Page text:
This is yet another time that a blog post has come about from a question by a developer. They’re good guys, I guess, they keep me on my toes.
This time it was with change logging. We didn’t have Change Data Capture (CDC), or Temporal Tables enabled (have you seen the YouTube videos by Bert Wagner ( blog | twitter ) on these?). What we did have was “manual logging” and no, I’m not even talking about Triggers.
What we had was
INSERT statements, directly after a
MERGE statement, that inserted into a table variable a hard-coded name of the column, the old value, and the new value.
Is that what I would do? Doesn’t matter, it was there before I got there, seems to work, and is low down on the list of priorities to change.
The question was, every time that they needed to add a column to a table, and change log it, they had to add multiple lines to the change tracking procedure and the procedure was getting gross and hard to maintain.
Something to do with DRYness?
You know the drill by now, I quite like to play along so let us facilitate that (from now on I’m going to use Gist, formatting with native WordPress is starting to annoy me).
This will create our table and, luckily, all of it’s columns are important enough to warrant capturing when they get changed.
Old, Way WHERE old=way
Let’s take a look at the code that they were using, shall we?
And the results?
You can probably see the problem here.
Hey! It’s legacy code, let’s focus on just 1 problem at at time!
The main issue that I was asked about was every time a column was deemed important and needed to be added to the list, they had to insert another
INSERT INTO @ChangeLogTemp... and they thought that it wasn’t sustainable in the long run.
Hmmm it also comes across as very RBAR doesn’t it? Every time we want to include another column to the change tracking, we have to add them row by agonizing row. The script is already big enough, if we keep adding more, it will get massive!
Set based is 90% of the time the right way to go but how do we do set based solutions on the same table?
New JOIN Way ON new = way
The first thing I do is to change that table variable into a temp table. Stats, indexes (if necessary), and I can query the results as we go along. Much better!
The second thing is that, whether by luck or by design, the legacy code has the same naming conventions for the columns; new column values are have the prefix “New%” in the column name and old columns have the “Old%” prefix.
This works for us because we can now split the new columns into 2 derived tables, New and Old, and that way we have the differences.
Have you ever tried to find the differences between two consecutive rows of data? It’s fiendishly difficult.
WHERE Column1 on row1 != Column1 on row2 apparently just does not work, le sigh.
I say “little brother” because the whole document talks about PIVOT, with only brief mentions of UNPIVOT in the notes.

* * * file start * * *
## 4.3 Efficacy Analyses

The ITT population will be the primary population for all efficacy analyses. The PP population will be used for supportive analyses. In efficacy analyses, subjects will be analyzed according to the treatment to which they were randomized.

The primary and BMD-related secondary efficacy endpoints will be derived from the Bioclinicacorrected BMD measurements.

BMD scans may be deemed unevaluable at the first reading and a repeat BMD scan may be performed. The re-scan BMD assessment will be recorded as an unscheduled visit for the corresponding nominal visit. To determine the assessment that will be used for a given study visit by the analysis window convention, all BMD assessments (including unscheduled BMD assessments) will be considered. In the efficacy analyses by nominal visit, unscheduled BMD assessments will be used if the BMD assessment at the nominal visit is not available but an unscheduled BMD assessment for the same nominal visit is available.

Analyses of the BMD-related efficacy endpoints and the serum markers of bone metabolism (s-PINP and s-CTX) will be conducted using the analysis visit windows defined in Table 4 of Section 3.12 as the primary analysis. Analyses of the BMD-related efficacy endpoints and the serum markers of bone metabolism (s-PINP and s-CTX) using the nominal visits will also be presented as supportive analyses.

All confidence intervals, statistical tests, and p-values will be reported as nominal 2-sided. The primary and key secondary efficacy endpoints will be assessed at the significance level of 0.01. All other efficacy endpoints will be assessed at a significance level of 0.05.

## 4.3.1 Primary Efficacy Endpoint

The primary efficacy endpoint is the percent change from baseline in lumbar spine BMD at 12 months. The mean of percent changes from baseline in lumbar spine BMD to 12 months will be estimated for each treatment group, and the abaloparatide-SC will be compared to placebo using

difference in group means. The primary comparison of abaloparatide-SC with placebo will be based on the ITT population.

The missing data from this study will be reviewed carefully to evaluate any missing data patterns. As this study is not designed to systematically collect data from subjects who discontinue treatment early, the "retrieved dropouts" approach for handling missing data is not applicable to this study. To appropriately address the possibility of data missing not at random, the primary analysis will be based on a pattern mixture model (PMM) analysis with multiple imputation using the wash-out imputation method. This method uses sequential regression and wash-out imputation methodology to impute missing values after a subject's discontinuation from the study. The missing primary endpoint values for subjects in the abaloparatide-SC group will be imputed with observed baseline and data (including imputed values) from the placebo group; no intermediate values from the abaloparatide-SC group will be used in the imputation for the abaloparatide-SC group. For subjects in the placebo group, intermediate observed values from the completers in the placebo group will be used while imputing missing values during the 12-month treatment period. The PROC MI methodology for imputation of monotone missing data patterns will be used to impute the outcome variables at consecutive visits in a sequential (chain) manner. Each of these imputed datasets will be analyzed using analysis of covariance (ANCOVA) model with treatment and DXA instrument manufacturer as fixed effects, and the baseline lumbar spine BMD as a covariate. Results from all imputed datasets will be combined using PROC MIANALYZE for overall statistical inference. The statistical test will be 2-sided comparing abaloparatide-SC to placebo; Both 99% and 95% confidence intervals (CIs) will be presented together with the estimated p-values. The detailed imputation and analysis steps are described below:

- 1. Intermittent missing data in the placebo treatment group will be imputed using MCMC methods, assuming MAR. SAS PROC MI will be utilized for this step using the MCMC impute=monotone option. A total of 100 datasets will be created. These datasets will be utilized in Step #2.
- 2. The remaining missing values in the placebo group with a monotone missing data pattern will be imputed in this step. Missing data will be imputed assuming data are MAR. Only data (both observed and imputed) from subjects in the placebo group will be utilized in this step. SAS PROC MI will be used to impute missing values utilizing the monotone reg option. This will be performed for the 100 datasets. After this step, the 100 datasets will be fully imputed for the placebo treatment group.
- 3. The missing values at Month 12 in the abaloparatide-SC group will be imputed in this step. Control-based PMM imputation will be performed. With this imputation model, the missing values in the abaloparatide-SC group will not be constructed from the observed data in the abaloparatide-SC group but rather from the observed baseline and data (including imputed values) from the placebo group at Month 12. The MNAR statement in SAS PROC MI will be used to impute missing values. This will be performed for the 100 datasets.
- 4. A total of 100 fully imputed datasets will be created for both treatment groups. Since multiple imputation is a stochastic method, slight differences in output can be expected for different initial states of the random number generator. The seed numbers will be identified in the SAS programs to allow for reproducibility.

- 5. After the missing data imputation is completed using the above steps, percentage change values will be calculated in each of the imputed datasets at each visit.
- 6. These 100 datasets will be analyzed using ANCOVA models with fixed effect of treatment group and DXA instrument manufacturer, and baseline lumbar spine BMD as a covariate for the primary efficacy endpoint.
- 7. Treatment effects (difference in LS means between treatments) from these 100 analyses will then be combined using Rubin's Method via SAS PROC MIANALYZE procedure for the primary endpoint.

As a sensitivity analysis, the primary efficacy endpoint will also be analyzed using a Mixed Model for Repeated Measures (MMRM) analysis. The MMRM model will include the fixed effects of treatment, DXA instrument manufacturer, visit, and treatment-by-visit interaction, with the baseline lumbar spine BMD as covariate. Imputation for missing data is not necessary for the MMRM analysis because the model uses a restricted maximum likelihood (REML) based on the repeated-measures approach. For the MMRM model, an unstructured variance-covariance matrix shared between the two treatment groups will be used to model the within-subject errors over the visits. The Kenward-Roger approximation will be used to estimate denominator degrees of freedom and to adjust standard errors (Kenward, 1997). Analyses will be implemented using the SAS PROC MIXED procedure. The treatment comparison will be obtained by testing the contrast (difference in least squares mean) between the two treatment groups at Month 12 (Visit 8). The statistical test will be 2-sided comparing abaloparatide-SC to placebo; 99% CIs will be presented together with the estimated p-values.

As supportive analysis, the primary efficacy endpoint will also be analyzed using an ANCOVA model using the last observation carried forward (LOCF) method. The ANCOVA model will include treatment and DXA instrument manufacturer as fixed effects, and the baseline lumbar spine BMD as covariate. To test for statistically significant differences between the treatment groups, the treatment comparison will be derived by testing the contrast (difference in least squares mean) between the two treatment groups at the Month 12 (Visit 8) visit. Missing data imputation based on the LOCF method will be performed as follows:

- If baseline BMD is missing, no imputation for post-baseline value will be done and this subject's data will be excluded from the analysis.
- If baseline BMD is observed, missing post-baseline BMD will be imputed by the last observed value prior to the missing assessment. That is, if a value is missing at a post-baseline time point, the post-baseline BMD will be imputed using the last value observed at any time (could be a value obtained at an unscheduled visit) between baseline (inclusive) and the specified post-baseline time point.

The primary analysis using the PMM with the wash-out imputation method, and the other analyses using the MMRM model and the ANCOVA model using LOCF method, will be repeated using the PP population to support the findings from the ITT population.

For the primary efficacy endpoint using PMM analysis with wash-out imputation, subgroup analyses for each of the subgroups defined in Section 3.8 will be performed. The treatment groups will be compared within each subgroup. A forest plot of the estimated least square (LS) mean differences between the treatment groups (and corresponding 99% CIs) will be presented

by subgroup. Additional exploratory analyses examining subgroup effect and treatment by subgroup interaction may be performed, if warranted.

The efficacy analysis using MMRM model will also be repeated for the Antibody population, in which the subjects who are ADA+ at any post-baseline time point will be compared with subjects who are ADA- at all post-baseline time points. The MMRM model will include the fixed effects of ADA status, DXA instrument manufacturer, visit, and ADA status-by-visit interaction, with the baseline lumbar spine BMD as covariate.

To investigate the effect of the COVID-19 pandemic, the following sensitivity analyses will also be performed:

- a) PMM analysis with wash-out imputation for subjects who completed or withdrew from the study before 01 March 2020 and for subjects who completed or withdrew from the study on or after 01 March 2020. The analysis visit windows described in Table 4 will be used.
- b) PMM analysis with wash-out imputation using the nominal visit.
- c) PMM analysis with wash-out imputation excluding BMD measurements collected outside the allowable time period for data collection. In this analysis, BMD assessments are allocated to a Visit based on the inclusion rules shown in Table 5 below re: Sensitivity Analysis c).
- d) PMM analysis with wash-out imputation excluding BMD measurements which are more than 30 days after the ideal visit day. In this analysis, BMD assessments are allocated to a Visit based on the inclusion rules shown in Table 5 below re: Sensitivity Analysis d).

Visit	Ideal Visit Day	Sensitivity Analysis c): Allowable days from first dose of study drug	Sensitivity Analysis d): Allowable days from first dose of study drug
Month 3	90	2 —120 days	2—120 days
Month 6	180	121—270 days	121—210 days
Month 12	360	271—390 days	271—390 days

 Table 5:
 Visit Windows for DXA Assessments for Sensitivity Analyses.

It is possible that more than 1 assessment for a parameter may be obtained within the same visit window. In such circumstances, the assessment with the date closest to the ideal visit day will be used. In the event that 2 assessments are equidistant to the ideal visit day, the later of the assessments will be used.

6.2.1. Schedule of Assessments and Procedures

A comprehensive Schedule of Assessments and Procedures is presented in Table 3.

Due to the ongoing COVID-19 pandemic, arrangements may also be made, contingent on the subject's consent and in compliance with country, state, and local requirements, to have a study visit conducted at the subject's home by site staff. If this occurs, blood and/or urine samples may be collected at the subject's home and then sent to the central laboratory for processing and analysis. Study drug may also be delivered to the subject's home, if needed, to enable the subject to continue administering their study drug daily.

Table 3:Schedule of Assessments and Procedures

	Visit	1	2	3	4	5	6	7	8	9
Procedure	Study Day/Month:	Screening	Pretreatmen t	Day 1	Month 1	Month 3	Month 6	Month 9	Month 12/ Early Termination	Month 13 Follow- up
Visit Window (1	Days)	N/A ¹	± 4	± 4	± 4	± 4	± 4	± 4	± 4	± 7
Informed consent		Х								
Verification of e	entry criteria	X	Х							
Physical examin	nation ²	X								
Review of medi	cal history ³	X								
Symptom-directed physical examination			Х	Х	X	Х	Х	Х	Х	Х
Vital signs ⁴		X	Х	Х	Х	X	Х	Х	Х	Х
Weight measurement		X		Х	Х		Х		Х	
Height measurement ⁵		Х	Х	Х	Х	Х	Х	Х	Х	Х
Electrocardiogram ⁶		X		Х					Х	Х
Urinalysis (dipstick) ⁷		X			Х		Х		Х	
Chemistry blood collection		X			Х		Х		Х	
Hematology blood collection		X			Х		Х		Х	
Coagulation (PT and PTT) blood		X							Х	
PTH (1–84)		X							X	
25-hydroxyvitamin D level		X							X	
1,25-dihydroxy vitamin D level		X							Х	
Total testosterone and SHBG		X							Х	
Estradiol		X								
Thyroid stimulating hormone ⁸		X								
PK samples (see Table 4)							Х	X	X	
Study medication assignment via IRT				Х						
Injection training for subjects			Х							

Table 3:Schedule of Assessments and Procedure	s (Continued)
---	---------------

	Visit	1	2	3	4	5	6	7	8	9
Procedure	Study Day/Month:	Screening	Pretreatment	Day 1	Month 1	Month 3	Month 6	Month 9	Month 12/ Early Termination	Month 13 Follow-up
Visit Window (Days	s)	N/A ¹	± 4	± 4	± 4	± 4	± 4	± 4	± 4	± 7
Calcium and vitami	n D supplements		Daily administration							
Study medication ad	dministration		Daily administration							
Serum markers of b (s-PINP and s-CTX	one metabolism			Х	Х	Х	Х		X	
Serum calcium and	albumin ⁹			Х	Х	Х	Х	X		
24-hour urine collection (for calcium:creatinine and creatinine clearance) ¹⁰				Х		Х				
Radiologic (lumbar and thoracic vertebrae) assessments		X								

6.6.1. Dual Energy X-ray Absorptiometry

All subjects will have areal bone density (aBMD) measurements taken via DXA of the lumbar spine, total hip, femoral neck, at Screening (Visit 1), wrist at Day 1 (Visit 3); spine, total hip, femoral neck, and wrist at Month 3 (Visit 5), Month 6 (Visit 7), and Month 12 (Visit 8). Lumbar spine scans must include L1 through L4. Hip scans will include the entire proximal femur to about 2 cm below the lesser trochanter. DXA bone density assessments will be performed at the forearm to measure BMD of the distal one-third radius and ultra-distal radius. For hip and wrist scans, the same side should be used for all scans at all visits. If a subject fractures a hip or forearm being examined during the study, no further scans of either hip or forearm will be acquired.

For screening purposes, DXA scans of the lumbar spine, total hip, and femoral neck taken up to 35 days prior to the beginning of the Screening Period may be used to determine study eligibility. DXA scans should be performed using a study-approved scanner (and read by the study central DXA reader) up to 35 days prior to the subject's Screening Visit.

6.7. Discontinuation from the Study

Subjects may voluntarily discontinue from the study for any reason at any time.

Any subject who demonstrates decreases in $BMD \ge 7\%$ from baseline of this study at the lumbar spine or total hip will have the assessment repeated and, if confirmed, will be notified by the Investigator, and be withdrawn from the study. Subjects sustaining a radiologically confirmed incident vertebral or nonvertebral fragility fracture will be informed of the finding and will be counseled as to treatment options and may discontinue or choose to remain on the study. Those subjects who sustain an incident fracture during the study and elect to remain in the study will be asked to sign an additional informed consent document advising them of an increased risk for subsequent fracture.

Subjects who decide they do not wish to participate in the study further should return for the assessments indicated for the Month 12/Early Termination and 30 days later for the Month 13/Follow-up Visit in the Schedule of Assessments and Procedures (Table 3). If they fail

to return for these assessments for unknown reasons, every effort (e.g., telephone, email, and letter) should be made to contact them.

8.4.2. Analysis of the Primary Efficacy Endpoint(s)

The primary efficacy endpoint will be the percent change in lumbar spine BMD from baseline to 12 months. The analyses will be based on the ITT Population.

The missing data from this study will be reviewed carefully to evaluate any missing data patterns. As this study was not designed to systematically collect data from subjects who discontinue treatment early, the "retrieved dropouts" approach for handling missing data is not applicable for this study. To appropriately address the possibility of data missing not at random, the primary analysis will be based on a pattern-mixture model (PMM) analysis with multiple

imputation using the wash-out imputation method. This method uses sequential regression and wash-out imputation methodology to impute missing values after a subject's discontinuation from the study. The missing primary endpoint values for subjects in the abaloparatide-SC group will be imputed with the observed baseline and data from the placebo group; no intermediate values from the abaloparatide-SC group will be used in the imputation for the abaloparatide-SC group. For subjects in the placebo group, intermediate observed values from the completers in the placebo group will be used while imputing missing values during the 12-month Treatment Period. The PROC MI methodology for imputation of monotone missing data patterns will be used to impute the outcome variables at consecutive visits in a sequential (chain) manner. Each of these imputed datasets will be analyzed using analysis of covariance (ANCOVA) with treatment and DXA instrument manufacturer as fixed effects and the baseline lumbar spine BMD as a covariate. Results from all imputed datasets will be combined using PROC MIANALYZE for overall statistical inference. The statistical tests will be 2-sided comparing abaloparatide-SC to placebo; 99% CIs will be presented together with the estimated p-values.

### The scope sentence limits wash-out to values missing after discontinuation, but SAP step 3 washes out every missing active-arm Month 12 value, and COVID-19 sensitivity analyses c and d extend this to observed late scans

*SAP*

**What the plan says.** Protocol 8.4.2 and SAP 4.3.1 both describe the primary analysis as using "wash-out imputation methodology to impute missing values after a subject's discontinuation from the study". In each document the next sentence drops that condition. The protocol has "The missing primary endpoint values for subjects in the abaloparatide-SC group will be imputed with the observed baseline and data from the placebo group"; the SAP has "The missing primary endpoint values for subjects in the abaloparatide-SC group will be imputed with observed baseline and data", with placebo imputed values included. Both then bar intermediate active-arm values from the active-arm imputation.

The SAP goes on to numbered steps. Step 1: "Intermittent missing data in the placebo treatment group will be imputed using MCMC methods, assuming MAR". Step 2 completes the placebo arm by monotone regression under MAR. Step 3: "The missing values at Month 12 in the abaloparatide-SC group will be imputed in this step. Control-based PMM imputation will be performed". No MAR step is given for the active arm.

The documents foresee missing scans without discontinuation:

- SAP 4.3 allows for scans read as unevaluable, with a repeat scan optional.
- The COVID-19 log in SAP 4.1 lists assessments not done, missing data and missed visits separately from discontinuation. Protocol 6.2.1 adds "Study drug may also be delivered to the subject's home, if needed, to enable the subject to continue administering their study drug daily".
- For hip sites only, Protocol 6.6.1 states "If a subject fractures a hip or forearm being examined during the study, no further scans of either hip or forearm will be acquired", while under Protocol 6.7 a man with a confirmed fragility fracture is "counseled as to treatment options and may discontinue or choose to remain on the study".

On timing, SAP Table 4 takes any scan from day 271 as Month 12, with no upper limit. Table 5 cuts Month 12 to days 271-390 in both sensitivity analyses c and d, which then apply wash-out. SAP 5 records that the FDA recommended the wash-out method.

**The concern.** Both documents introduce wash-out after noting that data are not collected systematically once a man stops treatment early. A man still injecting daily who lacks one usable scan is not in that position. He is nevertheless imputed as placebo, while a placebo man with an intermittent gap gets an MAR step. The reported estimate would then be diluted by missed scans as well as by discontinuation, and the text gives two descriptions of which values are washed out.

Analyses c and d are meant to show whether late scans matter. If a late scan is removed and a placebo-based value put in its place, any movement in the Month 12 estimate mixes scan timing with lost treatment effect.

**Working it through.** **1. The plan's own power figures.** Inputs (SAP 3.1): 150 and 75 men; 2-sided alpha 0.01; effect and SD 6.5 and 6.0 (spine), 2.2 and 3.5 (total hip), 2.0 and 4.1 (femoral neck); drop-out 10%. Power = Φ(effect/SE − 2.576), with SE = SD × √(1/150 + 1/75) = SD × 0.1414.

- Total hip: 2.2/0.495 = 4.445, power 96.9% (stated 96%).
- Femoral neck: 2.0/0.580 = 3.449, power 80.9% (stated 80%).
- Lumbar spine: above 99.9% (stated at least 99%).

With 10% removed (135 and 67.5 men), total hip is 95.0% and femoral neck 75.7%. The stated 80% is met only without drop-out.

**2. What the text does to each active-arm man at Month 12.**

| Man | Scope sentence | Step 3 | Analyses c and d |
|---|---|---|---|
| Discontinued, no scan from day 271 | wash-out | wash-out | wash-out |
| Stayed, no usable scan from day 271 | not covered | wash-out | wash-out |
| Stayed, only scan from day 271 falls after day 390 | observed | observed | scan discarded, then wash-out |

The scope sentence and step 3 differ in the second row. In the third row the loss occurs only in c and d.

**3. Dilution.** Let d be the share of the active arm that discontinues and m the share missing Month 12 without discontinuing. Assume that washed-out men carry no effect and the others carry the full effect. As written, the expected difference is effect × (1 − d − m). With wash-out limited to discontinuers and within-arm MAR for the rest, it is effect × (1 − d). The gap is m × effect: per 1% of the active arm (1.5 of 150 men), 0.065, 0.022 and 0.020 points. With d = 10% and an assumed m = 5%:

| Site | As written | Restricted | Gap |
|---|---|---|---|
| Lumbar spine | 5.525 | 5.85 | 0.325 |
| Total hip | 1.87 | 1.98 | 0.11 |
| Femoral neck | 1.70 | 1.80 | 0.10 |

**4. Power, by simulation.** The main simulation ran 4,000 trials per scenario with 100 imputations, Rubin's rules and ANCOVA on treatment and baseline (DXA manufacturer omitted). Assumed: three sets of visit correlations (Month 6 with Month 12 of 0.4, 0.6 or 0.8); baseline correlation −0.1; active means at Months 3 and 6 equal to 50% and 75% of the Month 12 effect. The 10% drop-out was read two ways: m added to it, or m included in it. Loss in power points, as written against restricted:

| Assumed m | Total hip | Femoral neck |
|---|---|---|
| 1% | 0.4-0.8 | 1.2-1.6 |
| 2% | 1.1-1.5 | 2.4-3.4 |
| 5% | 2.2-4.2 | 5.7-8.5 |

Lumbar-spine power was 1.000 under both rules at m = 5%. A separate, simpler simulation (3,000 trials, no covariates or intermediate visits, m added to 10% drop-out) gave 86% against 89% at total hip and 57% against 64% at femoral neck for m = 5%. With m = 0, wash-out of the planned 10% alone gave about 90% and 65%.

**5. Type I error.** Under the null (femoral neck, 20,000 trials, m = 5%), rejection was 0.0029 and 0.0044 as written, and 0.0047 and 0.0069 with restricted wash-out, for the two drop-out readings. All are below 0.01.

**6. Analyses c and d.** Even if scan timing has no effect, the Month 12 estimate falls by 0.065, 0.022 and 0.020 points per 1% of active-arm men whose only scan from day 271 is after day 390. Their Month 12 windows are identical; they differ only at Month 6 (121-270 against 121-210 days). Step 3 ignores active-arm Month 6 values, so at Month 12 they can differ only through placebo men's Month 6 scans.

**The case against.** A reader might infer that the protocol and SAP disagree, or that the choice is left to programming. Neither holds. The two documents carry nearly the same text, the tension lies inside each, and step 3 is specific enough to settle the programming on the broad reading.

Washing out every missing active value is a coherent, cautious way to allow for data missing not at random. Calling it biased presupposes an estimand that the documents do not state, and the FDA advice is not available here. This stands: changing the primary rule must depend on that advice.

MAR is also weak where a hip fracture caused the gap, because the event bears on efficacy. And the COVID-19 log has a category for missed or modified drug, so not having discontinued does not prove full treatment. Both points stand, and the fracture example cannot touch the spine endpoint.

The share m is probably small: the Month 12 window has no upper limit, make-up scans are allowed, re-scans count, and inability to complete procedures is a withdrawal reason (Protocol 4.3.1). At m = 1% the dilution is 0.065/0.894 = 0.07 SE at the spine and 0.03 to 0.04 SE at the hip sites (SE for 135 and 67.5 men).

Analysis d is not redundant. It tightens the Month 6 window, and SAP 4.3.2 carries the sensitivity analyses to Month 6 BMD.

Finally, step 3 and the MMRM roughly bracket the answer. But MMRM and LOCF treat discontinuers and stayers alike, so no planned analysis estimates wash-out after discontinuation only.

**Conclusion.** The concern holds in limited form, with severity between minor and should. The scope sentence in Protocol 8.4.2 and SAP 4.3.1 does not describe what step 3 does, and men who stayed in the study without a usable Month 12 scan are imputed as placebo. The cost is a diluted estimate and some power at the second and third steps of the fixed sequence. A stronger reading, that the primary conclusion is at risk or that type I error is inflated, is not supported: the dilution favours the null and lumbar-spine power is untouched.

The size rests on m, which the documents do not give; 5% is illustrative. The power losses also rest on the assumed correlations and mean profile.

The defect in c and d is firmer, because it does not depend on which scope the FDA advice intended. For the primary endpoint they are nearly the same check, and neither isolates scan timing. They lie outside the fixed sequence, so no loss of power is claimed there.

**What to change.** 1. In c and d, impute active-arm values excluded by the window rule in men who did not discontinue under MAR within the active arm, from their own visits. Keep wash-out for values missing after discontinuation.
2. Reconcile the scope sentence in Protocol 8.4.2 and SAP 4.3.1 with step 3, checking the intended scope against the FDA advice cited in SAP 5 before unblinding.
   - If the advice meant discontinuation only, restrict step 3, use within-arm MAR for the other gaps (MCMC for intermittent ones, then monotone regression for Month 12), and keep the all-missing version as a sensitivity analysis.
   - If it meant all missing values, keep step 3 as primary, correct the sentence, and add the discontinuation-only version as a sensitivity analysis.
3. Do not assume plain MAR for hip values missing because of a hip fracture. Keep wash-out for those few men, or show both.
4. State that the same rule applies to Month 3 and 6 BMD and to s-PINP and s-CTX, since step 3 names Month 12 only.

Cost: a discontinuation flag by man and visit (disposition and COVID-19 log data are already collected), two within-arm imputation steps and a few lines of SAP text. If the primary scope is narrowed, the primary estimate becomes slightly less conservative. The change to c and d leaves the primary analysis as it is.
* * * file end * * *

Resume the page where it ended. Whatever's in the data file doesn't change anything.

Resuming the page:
If you’re writing documentation like this, please stop.
UNPIVOT we can create a table of our rows around our ID and Column names…
… and with this, we can join on our ID and Column names and get to our more intuitive
WHERE OldValue != NewValue.
Bringing it all together!
And it works!
It’s not great though.
The whole thing was supposed to be to reduce the amount of changes required when they need to include or exclude columns. All in all though, it’s just 6 lines less. Not exactly the great return that you’d expect.
Yeah, true with the old way for every column we want to add we have to add an extra 6 lines while the new way adds 2.
That means for 1,024 columns:
- The old way could have at least 6,144 lines per table. (1024 * 6)
- The new way could have at least 2,048 lines per table (not explaining this calculation 😡 )
So, is there anything else that we can do?
I’ve talked before about T-SQL automation with Dynamic SQL and this should be a good candidate for that.
What can we make dynamic here though? How about…
- The new and old columns bit?
FOR ColumnName IN([Column1], [Column2], [Column3], [Column4], [Column5], [Column6])bit?
CAST(ISNULL([Old/NewColumn], '') AS nvarcharbit?
Explain it to me.
- The new and old columns.
Well, temp tables exist in the tempdb database, they just get a suffix of a lot of underscores and a hex value.
So to get our column names, we can just query the
sys.columns catalog views in [tempdb] and we should have what we need.
FOR ColumnName IN (
I’ve talked before about concatenating values so we can use that to generate this part of the script.
This is basically the same as the above. Don’t be put off by needing to add
CAST(ISNULL( before the column names, it’s not as complex as you’d think.
Now that we have our dynamic bits, let’s create the full statements.
Full Dynamic Script
Results are good!
Overall, the script is longer at nearly double the lines but where it shines is when adding new columns.
To include new columns, just add them to the table; to exclude them, just add in a filter clause.
So, potentially, if every column in this table is to be tracked and we add columns all the way up to 1,024 columns, this code will not increase.
Old way: at least 6,144.
New way: at least 2,048.
Dynamic: no change
Like the script, this was a massive post. Back at the start, I said that a developer came to me because they wanted to get more DRY (?) and stop needing to add more content to the stored procedure.
Do you think the developer used this?
I can’t say that I blame them, it’s slightly ugly and unwieldy, and I wrote it so I should love it.
Yet if something was to go wrong and the need was there to open the procedure and troubleshoot it, the first person to open this up is going to let out a groan of despair!
So this request turned into a proof of concept and nothing more. No skin off my back, I have a growing list of tasks to accomplish by 5 minutes ago. Better get back to them.